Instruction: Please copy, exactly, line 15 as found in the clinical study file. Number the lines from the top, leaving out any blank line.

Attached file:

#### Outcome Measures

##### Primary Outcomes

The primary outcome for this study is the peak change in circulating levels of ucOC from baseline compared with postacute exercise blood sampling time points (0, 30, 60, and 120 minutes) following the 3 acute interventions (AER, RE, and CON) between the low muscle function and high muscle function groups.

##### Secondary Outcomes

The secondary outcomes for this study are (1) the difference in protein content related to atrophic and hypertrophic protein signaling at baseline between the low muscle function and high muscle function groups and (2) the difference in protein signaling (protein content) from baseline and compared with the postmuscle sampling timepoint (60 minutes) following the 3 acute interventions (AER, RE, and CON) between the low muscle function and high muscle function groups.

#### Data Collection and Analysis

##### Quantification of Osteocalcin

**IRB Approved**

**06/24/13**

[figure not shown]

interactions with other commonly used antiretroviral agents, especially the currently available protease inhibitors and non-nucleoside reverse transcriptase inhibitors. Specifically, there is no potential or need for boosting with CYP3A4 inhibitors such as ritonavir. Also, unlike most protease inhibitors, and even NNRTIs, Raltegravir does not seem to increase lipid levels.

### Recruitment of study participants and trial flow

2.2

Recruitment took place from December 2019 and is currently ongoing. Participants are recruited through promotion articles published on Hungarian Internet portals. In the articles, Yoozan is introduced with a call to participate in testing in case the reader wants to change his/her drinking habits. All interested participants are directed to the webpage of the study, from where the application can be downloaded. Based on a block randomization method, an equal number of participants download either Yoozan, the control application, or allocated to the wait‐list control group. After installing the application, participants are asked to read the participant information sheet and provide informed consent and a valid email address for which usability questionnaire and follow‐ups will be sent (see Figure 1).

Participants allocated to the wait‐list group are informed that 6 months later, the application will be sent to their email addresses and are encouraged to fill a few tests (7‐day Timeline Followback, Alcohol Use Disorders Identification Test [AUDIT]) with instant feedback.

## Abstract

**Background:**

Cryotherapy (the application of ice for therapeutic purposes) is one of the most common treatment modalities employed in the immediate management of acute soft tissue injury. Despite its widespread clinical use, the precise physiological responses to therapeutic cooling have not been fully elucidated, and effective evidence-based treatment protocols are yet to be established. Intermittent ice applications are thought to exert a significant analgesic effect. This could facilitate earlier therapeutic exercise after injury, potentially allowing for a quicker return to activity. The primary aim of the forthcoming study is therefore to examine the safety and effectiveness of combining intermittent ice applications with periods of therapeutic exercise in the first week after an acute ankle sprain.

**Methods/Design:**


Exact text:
Participants allocated to the wait‐list group are informed that 6 months later, the application will be sent to their email addresses and are encouraged to fill a few tests (7‐day Timeline Followback, Alcohol Use Disorders Identification Test [AUDIT]) with instant feedback.